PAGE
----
- "Well, I would argue that the prequels are — and Lucas in general is — the bedrock that all of this is built on. He is the first person that had digital photography, he was the first person to do completely CG characters. The whole notion of not having even a print [version of the film], of having everything be 0's and 1's, was all George. Not to mention EditDroid, which turned into Avid, Pixar was spawned out of their laboratories at Lucasfilm, so he is arguably the center of the Big Bang for everything that I'm doing. It's building on the shoulders of what he was able to innovate."
- ―Jon Favreau
Besides his directorial and production work on movies, Lucas is one of the most significant contemporary contributors to modern movie technology. In 1975 Lucas established Industrial Light & Magic (ILM) in Van Nuys, California, which was responsible for the invention of the special computer-assisted camera crane "Dykstraflex" that was used for most of the space fight sequences in the Star Wars movies (technology which was later adopted by most other visual effects production units, such as those responsible for Battlestar Galactica and Star Trek: The Next Generation). Through ILM, Lucas spurred the further development of computer graphics, film laser scanners, and the earliest use of 3D computer character animation in a film, Young Sherlock Holmes. Lucas sold his early computer development unit to Steve Jobs in 1988, which was renamed Pixar. Lucas is also responsible for the modern sound systems found in many movie theaters. Though Lucas didn't invent THX, he is responsible for its development.
Lucas spearheaded digital photography for movies. Though personal digital photography is now mainstream, most movie studios still use traditional cameras and film for movie production. Lucas departed from this model by filming Star Wars: Episode II Attack of the Clones completely digitally. He showed the result to a select audience of the Hollywood elite, before the movie's general release. For the presentation, Lucas used a special digital projection system. The attendees said the movie had the clearest and sharpest presentation they had ever seen.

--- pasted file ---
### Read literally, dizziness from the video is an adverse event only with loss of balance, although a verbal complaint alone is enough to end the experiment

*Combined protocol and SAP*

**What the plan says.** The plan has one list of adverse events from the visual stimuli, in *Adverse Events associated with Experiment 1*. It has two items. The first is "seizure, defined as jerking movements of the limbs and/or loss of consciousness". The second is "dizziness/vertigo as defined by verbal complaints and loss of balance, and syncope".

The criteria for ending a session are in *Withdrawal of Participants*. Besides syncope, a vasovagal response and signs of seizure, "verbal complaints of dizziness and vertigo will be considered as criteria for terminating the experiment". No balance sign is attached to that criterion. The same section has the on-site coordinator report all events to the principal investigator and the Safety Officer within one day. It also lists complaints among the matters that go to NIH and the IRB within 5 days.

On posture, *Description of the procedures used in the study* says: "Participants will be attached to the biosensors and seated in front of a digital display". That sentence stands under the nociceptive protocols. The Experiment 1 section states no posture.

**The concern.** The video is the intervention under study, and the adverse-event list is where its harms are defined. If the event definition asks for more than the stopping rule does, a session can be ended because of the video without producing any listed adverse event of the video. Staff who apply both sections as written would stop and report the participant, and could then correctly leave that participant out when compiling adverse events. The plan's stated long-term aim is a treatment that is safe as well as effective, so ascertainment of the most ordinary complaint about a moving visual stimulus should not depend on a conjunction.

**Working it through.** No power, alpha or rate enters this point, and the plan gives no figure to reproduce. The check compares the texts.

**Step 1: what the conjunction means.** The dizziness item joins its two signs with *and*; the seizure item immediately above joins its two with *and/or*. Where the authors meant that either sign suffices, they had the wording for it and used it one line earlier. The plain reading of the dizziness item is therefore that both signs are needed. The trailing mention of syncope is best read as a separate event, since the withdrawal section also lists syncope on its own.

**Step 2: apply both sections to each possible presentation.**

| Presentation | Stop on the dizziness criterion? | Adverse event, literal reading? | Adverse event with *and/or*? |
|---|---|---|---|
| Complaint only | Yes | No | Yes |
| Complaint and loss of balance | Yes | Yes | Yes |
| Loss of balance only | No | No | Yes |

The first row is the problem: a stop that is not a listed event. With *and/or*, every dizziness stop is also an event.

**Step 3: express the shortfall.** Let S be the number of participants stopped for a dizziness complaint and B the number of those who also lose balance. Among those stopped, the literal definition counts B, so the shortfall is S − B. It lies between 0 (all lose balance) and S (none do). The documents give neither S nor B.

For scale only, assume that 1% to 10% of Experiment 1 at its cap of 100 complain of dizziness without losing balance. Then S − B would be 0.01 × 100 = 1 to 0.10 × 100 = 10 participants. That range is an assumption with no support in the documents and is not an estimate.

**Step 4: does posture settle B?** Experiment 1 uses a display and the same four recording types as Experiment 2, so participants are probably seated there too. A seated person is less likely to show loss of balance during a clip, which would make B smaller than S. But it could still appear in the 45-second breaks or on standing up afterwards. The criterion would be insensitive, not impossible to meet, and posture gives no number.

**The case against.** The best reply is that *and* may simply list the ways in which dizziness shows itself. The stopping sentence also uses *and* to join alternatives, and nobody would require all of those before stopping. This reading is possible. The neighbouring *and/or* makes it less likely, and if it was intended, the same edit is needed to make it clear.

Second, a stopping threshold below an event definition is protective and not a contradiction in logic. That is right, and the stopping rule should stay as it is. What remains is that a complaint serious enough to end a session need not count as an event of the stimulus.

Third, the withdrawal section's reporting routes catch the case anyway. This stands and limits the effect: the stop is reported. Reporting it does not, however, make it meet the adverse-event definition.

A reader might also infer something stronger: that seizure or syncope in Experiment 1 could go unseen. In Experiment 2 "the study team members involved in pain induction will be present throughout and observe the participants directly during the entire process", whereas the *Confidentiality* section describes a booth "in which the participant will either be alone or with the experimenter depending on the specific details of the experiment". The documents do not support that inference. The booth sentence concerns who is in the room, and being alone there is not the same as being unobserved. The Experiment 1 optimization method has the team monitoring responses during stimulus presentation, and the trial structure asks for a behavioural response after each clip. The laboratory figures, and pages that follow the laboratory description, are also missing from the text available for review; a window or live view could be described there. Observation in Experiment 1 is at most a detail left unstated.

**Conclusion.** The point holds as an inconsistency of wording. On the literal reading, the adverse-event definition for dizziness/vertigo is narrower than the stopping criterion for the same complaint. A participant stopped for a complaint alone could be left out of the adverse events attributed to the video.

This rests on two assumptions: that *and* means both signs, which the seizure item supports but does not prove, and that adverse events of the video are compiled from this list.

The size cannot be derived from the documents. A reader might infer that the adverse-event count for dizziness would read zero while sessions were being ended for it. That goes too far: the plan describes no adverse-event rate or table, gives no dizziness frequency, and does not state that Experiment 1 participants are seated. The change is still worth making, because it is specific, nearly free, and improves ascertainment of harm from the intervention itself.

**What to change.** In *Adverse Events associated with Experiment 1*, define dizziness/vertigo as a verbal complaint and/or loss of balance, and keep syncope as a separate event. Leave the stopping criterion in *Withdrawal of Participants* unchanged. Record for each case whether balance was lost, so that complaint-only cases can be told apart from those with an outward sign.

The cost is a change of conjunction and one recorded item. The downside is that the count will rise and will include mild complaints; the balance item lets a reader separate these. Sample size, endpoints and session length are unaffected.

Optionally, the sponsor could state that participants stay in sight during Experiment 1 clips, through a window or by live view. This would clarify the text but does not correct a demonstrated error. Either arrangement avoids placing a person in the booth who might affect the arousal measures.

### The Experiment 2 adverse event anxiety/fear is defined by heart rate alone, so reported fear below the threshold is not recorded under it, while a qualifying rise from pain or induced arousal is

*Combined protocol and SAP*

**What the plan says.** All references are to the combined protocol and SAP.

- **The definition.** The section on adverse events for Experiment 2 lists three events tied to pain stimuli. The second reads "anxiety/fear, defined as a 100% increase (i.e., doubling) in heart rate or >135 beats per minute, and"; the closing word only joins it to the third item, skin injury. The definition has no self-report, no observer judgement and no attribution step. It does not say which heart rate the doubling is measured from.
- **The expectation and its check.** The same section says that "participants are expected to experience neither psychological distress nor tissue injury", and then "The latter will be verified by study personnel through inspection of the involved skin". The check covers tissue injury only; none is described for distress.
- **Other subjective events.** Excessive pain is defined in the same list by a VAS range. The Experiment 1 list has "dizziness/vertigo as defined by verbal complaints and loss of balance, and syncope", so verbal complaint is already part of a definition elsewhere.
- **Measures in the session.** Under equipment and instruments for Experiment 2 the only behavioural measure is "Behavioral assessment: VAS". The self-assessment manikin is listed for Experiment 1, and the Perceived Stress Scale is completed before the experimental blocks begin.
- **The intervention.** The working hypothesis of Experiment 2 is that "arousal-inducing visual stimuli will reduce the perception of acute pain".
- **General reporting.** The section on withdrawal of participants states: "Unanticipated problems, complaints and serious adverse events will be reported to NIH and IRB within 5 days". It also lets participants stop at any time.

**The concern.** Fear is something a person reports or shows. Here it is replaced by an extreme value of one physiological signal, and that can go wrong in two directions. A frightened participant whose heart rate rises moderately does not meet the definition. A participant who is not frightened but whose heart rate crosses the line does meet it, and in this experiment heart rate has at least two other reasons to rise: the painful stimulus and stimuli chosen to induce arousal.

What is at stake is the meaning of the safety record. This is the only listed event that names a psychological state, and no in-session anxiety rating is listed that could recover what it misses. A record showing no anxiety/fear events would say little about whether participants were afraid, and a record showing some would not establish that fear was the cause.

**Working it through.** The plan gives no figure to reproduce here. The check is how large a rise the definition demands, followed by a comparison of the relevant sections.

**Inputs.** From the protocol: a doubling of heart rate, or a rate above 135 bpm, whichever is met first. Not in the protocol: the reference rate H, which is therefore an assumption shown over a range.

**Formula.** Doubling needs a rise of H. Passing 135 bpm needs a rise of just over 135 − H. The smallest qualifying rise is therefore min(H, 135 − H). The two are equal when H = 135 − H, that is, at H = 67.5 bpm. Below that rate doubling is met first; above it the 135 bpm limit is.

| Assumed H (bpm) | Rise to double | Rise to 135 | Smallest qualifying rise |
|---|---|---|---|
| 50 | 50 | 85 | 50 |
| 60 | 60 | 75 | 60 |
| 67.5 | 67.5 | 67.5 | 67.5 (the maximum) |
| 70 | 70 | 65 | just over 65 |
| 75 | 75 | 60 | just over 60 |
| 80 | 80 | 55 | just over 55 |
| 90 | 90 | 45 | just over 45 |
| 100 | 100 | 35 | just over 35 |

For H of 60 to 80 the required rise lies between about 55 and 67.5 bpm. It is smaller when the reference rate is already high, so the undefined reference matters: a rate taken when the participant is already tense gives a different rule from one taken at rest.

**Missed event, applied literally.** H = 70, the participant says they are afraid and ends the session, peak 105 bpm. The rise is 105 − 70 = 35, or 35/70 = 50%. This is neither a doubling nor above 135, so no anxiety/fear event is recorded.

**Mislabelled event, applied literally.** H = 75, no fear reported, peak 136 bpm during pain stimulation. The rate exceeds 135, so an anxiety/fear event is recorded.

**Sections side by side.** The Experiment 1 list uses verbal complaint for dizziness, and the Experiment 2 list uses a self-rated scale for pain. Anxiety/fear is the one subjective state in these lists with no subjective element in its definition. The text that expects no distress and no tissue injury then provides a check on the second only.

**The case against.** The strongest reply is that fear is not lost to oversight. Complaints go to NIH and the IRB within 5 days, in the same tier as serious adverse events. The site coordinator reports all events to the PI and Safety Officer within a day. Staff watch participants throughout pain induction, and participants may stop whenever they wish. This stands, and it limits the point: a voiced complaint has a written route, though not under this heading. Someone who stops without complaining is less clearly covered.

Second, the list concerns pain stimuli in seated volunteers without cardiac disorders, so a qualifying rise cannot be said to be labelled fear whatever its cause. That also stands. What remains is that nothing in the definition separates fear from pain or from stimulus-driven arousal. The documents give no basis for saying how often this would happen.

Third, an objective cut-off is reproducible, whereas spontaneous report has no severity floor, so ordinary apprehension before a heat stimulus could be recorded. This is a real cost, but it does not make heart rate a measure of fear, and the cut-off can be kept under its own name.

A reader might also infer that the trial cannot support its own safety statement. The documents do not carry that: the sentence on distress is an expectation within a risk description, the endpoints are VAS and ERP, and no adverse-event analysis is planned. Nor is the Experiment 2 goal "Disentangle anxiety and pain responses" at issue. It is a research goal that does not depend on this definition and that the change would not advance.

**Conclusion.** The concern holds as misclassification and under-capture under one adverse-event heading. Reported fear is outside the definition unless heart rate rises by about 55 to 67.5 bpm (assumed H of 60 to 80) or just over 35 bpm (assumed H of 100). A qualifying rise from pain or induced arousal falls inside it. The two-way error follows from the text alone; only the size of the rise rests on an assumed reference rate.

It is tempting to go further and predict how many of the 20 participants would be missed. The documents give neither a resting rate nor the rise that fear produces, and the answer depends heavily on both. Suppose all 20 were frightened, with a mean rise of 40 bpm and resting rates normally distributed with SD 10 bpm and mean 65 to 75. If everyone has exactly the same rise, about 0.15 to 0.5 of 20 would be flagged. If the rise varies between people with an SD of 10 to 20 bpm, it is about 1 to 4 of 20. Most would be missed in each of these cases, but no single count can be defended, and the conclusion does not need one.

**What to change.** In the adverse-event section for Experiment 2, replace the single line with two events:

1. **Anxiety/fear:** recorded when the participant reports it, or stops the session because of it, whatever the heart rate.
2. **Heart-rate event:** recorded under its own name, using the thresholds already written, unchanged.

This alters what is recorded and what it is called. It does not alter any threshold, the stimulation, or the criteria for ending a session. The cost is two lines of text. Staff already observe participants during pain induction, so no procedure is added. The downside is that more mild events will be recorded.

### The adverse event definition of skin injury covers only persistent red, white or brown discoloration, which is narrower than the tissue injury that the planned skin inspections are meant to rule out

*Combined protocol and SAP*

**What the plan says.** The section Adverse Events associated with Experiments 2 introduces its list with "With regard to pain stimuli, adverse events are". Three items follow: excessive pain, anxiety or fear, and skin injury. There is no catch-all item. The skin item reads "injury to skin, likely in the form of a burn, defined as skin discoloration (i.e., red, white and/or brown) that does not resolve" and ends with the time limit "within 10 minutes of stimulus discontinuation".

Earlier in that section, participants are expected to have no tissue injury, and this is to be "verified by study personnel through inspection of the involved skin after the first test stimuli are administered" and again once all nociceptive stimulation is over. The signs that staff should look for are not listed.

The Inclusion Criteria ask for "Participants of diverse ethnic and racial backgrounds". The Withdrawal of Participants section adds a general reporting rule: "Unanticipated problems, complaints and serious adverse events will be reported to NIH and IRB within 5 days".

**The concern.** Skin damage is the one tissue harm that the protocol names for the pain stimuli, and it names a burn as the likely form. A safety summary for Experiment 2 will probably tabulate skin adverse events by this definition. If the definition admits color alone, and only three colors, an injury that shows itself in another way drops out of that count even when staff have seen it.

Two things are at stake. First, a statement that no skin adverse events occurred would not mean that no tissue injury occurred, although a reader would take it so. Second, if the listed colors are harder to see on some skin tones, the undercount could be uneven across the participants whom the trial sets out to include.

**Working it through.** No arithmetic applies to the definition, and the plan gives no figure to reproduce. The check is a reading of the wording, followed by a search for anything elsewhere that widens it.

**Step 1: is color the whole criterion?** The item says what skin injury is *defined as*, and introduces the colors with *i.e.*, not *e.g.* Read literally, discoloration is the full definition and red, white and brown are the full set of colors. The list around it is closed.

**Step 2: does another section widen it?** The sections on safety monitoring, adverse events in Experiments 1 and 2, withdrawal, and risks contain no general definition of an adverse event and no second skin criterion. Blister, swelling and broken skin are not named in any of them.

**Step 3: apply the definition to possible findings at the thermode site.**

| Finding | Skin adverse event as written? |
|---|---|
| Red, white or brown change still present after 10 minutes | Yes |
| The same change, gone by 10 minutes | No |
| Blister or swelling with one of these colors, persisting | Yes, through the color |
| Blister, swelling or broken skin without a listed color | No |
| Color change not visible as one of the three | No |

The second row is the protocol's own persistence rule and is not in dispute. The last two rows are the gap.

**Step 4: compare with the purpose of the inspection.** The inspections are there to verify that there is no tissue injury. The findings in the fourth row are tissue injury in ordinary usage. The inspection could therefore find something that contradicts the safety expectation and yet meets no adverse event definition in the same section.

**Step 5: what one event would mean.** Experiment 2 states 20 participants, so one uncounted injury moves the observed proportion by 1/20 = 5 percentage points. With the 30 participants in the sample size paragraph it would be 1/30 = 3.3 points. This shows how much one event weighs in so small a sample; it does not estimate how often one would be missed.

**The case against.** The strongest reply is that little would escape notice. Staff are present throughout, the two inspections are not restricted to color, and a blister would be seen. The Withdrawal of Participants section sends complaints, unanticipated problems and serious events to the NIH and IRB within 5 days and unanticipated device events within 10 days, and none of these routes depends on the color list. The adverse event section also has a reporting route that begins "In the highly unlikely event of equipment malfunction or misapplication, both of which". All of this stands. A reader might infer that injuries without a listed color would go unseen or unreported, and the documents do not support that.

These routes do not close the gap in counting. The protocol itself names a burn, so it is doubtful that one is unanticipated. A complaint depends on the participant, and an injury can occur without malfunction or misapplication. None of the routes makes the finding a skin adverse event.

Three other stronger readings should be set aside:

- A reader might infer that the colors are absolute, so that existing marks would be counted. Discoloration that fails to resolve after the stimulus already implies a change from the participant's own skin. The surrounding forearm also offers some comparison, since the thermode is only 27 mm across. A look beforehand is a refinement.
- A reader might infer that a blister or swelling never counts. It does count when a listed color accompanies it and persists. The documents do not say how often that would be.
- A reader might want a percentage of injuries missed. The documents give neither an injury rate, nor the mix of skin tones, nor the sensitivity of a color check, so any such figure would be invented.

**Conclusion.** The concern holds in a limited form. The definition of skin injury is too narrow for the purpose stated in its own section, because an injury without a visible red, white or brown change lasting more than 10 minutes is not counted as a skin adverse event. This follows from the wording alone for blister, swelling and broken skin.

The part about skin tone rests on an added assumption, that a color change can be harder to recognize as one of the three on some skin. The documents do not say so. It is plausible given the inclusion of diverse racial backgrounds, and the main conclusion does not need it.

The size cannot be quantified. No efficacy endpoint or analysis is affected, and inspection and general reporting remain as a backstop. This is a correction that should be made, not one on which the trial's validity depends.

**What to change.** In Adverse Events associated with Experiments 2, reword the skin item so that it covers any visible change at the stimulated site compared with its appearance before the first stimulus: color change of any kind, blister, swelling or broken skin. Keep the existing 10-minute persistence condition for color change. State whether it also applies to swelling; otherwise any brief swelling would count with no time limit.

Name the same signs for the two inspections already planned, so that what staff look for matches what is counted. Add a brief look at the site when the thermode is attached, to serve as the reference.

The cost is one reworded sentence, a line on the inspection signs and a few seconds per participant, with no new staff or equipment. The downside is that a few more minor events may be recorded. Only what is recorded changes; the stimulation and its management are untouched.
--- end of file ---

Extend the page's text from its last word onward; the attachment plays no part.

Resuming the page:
The American Film Institute awarded Lucas its 2005 Life Achievement Award on June 9, 2005. This was shortly after the release of Star Wars: Episode III Revenge of the Sith, to which he jokingly made reference in his acceptance speech, stating that, since he views the entire Star Wars series as one movie, he could actually receive the award now that he had finally "gone back and finished the movie."
In 1969, Lucas married film editor Marcia Lou Griffin, who went on to win an Oscar for her editing work on the Star Wars: Episode IV A New Hope. They adopted a daughter, Amanda (b. 1981), before divorcing in 1983. Lucas subsequently adopted two more children as a single parent: daughter Katie (b. 1988) and son Jett (b. 1993).
Foundations of Star Wars
Encapsulation of psychological motifs in mythology